|Signal Word||Size (D scale)||Simple Descriptor|
|Small||1||Unlikely to bury a person|
|Large||2||Can bury a person|
|Very Large||3||Can destroy a house|
|Historic||4 & 5||Can destroy part or all of a village|
Wow! Getting to see the extent of the St. Patty’s Day avalanche cycle was impressive and scary. With a window of good visibility yesterday large, deep avalanches that occurred 3.17 and 3.18 were observed across the advisory area. Additionally and notably two large avalanches were observed running naturally yesterday. The Five Sisters avalanche path in Portage ran in the morning with a 10+ foot crown and a slide in Main Bowl on the back side of Seattle Ridge was observed running in the afternoon. Today the next storm system is forecast to impact the area. Temperatures are already above freezing in the Alpine, rain is expected to fall to 2500′ and winds are already gusting into the 70s on Sunburst. There is a buffet of avalanche issues today and the potential for large to very avalanches makes travel in avalanche terrain including runouts not recommended. The crust that formed with cool temperatures Monday night could eventually break down and there is either colder snow that could be over loaded as it becomes saturated or at lower elevations already very saturated snow that could move. Above the rain/snow line new snow and wind will add stress to the snowpack and cornices are large and dangerous. Investigating the very large avalanche on Tincan yesterday showed that avalanches are breaking back to the March 8th new/old snow interface made up of small facets and buried surface hoar. Multiple feet of snow now rest on top of this layer and avalanches today and tomorrow may still break down at this weakness. The snowpack will need time to adjust to all the loading from the March barrage of storms. Give it some time and enjoy other activities away from the mountains!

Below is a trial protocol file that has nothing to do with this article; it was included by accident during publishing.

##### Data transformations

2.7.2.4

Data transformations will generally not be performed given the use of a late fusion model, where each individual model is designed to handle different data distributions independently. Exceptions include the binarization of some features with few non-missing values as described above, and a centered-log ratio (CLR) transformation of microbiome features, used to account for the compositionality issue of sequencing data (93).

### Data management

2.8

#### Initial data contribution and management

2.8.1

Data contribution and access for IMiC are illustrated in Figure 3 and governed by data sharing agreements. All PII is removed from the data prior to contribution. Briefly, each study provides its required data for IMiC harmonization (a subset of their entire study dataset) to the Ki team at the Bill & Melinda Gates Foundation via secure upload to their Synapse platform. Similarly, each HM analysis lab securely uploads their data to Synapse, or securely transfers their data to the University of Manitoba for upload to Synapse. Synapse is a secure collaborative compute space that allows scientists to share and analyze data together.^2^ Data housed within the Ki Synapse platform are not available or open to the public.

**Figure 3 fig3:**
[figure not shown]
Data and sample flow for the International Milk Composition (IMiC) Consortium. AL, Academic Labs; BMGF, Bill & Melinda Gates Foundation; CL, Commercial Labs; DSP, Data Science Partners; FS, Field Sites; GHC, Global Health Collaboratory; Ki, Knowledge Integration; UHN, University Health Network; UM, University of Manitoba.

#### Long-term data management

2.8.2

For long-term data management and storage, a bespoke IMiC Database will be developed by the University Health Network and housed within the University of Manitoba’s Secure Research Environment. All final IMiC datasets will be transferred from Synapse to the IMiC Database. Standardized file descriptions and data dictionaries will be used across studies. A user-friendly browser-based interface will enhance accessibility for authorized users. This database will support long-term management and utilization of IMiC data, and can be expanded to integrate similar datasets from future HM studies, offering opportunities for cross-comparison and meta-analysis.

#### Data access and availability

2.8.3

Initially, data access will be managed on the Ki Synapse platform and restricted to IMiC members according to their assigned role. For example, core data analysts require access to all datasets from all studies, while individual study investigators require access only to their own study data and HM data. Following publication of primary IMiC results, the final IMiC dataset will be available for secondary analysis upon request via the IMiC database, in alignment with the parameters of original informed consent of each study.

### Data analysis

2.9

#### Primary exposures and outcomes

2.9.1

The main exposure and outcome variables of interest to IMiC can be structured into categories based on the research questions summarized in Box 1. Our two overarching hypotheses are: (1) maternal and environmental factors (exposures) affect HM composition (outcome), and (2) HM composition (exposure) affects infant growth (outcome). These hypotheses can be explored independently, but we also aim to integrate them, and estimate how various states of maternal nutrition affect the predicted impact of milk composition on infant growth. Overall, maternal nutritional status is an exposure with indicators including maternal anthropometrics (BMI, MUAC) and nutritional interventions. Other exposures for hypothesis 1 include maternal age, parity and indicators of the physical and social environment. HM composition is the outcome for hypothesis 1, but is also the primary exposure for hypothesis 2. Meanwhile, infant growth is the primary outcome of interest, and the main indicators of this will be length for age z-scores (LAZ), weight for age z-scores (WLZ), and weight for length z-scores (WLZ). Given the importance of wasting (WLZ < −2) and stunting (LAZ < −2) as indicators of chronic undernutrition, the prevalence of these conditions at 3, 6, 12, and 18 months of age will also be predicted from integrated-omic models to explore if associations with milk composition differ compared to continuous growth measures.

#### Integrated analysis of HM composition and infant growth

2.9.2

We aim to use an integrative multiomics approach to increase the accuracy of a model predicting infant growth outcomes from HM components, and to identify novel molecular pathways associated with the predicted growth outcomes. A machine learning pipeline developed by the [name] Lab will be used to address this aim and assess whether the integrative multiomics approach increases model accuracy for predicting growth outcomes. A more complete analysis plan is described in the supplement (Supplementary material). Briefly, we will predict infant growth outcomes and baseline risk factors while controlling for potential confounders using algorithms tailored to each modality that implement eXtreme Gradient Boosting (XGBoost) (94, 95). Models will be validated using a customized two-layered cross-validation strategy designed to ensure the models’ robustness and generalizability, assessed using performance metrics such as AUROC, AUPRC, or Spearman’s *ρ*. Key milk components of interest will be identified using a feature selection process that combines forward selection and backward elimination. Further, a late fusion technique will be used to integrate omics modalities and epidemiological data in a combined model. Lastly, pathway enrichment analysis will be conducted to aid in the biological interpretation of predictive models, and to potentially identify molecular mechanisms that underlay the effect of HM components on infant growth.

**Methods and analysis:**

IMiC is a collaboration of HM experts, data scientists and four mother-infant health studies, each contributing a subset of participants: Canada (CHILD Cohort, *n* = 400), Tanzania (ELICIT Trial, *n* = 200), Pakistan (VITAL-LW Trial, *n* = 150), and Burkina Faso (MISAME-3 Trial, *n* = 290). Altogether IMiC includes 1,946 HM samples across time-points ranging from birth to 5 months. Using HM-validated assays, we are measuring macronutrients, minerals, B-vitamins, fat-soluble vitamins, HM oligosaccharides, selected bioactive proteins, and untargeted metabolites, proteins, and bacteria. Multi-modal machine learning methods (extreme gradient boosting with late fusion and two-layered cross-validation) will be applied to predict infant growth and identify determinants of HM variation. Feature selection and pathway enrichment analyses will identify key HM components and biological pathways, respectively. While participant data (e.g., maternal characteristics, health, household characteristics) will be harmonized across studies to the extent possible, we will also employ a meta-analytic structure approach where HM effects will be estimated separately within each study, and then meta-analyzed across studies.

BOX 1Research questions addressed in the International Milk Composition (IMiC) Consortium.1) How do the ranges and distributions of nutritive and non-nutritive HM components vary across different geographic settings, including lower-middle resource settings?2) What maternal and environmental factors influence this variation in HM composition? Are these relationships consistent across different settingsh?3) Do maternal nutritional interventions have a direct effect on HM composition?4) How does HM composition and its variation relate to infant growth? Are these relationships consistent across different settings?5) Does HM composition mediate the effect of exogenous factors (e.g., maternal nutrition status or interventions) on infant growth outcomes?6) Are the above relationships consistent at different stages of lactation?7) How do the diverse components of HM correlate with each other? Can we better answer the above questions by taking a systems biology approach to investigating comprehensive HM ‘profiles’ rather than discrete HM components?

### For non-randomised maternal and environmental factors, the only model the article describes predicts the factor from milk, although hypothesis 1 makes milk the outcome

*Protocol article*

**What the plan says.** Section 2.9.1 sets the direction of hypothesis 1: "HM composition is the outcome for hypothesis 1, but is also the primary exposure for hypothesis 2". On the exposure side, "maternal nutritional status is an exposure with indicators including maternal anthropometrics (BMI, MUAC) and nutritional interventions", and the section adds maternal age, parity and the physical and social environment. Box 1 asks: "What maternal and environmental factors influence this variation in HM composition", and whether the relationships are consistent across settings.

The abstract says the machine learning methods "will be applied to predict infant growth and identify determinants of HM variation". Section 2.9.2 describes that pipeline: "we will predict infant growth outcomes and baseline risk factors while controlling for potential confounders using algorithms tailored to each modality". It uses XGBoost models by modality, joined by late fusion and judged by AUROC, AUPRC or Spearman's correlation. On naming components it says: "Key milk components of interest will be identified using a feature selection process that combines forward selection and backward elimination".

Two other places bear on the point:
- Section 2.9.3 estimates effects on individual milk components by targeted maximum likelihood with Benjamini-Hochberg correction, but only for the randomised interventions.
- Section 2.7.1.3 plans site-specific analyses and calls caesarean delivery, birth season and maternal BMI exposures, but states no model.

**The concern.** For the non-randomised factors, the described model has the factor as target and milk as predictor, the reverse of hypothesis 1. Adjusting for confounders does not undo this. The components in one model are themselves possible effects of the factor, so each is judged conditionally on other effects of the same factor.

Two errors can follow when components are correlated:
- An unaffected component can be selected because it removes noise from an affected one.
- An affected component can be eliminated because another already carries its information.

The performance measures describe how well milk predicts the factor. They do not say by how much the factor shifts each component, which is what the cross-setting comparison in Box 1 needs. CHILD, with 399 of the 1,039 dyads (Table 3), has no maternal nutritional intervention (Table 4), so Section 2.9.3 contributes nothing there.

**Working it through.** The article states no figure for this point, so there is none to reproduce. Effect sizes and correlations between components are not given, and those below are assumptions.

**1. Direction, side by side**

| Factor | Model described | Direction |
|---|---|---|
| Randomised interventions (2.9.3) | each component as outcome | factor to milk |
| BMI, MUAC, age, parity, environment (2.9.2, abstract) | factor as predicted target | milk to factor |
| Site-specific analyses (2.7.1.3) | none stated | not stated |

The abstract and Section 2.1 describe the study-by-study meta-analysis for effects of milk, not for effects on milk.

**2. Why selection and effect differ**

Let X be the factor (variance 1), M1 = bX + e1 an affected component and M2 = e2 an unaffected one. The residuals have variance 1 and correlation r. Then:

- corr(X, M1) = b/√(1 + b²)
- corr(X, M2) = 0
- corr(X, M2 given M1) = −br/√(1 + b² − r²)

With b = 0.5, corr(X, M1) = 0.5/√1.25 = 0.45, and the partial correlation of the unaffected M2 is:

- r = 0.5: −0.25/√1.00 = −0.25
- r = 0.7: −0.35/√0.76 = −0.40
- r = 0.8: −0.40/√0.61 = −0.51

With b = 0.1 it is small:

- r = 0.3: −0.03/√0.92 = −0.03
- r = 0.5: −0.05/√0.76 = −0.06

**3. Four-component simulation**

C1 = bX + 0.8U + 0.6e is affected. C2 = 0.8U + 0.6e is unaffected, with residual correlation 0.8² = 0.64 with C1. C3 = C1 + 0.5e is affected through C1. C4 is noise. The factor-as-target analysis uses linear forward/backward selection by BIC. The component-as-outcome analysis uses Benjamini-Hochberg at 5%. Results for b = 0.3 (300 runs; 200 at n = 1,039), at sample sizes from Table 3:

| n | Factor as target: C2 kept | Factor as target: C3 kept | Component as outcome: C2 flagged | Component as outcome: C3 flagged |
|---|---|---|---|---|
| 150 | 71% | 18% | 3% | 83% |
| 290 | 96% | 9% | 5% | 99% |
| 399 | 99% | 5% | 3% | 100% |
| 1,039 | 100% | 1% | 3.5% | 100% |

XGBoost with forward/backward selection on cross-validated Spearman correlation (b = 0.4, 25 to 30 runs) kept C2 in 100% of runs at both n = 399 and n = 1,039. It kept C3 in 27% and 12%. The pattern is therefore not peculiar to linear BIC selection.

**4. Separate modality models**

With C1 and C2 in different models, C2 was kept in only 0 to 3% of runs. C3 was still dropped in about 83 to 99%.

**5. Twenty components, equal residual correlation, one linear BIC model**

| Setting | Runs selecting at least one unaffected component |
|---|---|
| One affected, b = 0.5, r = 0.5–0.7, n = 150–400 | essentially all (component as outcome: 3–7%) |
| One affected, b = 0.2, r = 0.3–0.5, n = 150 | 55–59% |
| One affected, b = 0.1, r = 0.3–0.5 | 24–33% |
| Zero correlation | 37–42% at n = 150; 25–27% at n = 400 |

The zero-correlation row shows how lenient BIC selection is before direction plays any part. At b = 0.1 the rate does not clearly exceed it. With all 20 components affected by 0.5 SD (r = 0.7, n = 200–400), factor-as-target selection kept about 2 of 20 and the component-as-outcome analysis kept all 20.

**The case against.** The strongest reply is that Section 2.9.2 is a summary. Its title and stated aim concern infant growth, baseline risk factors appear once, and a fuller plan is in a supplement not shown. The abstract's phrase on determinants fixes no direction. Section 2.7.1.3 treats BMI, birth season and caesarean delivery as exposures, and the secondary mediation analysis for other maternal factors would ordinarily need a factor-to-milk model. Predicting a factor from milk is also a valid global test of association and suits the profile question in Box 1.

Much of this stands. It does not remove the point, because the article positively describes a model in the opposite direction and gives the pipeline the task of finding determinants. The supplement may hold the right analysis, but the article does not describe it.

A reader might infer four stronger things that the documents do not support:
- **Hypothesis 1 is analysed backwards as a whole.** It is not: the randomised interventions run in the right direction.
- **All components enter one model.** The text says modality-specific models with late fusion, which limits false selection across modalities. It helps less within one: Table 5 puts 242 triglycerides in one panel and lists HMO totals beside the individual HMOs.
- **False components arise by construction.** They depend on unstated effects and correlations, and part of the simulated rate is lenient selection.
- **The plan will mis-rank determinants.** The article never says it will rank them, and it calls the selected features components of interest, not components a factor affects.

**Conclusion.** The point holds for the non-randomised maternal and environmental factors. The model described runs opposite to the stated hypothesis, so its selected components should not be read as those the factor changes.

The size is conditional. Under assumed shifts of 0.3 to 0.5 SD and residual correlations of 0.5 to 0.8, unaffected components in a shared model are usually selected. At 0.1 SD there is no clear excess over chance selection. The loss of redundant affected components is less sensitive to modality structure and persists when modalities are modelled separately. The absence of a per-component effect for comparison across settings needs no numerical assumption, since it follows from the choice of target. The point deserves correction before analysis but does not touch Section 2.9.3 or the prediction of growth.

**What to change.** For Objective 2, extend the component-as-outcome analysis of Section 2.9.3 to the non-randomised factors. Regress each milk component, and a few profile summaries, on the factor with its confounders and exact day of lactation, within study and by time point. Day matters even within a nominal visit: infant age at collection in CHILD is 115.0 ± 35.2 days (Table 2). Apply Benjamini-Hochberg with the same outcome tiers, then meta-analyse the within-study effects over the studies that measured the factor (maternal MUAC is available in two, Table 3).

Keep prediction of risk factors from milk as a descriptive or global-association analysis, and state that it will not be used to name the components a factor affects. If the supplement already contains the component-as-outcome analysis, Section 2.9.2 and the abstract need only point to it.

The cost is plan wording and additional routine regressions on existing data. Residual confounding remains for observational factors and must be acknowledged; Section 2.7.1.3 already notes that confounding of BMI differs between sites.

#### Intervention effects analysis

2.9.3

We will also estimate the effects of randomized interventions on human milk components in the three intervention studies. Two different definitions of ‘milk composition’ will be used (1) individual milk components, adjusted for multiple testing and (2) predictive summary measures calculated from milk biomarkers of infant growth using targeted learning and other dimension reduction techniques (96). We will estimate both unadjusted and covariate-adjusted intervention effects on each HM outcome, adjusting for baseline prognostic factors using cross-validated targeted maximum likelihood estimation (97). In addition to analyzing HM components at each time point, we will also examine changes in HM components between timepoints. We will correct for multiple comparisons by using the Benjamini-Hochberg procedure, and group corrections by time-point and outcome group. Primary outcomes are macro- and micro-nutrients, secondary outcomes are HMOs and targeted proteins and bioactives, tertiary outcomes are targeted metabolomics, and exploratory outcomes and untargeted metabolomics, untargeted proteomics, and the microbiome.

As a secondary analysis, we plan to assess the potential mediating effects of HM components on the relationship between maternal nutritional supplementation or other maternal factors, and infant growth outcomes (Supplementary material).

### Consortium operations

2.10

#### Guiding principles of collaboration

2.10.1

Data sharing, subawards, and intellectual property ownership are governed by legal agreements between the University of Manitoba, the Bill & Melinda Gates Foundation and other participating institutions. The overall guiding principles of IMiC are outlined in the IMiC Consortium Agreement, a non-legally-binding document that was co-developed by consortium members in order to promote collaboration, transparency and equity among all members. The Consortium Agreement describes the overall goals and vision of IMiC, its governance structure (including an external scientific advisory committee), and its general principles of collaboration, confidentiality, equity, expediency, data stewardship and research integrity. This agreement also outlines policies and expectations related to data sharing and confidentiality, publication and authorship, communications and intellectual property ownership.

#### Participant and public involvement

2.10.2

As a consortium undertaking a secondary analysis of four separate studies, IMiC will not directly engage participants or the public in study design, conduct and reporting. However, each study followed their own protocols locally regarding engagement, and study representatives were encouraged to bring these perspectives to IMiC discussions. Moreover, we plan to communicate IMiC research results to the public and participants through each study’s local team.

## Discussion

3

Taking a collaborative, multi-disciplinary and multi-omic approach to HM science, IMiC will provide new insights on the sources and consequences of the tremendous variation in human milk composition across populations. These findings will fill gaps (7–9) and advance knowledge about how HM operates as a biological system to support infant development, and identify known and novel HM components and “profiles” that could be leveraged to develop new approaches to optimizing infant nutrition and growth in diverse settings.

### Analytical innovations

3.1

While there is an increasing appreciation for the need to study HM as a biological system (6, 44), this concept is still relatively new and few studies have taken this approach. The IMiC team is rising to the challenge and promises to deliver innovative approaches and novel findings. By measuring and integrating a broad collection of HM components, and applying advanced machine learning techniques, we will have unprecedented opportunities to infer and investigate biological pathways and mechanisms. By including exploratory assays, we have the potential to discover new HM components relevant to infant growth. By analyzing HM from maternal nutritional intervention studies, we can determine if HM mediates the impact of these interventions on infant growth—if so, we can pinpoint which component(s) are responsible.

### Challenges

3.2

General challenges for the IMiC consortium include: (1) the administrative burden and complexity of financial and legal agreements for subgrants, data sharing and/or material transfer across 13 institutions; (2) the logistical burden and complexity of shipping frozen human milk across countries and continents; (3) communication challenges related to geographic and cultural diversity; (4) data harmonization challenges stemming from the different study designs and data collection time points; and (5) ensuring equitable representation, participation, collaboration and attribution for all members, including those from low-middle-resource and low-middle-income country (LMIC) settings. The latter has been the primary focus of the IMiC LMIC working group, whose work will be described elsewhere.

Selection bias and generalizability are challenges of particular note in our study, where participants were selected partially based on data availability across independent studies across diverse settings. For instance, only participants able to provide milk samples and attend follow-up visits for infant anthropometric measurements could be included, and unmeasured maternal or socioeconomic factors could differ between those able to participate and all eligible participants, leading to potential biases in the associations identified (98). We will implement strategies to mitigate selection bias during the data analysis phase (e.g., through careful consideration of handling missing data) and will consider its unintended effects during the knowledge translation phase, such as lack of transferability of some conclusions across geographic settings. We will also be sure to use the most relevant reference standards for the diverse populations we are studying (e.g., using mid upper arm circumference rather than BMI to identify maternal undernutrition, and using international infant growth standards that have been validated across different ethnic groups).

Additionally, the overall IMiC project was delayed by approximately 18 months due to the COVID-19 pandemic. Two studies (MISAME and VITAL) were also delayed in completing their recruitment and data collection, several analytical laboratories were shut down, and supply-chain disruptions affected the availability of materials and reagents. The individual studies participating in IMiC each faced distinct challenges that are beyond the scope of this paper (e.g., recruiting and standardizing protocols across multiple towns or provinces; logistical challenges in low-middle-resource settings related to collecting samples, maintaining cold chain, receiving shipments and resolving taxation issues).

Natural avalanche in Main Bowl on the backside of Seattle Ridge observed running yesterday afternoon, 3-19-19. Photo: Travis Smith
Five Sisters avalanche path in Portage Valley was observed running yesterday morning, 3-19-19.
The 3.18.19 Tincan avalanche. Photo from Seattle Ridge: Travis Smith.
Yesterday: Partly sunny with temperatures in the 20Fs to 40Fs depending on elevation. Winds were light and easterly. Clouds moved in overnight and temperatures were in the 30Fs and 40Fs. Easterly winds increased blowing 30-40 mph with gusts into the 70s.
Today: Rain and snow throughout the day with close to an inch of water in the forecast. Rain/snowline is expected to be around 2500′. Temperatures will be in the high 30Fs to high 40Fs, with Alpine temperatures already in the mid 30Fs. Winds will be easterly 30-40 mph with gusts into the 60s and 70s. Rain and snow continue overnight with unseasonably warm temperatures and strong winds.
Tomorrow: The warm wet weather continues into Thursday. Expect more of the same. This active pattern extends into the weekend with a brief break on Saturday and another storm Sunday.
*Seattle wind sensor was cleared and started reporting 4 pm yesterday, data is incomplete.
|Temp Avg (F)||Snow (in)||Water (in)||Snow Depth (in)|
|Center Ridge (1880′)||36||0||0.1||86|
|Summit Lake (1400′)||35||0||0||29|
|Alyeska Mid (1700′)||35||0||0.08||76|
|Temp Avg (F)||Wind Dir||Wind Avg (mph)||Wind Gust (mph)|
|Seattle Ridge (2400′)||30||SE*||4*||24*|
|12/02/20||Turnagain||Avalanche: Tincan||Schauer /Johnston-Bloom Forecaster|
|11/30/20||Turnagain||Observation: Tincan- above treeline||Eric Roberts|
|11/30/20||Turnagain||Observation: Seattle Ridge Flats||Andrew Schauer Forecaster|
|11/29/20||Turnagain||Observation: Sunny Side||Peter Wadsworth|
|11/29/20||Turnagain||Observation: Overflight Recon Turnagain Pass||Silverton Mountain Guides|
|11/29/20||Turnagain||Avalanche: Sunburst||Alexa Dobson|
|11/29/20||Turnagain||Observation: Sunburst||Kathy Still|
|11/28/20||Turnagain||Observation: Tincan trees||Bob Lieberman|
|11/28/20||Turnagain||Observation: Tincan Trees||Tully Ward-Hamer|
|11/28/20||Turnagain||Avalanche: Seattle Ridge Flats||W Wagner Forecaster|
Status of riding areas across the Chugach NF is managed by the Glacier and Seward Ranger Districts, not avalanche center staff. Riding area information is posted as a public service to our users and updated based on snow depth and snow density to prevent resource damage at trailhead locations. Riding area questions contact: email@example.com
|Area||Status||Weather & Riding Conditions|
This is a general backcountry avalanche advisory issued for Turnagain Arm with Turnagain Pass as the core advisory area. This advisory does not apply to highways, railroads or operating ski areas.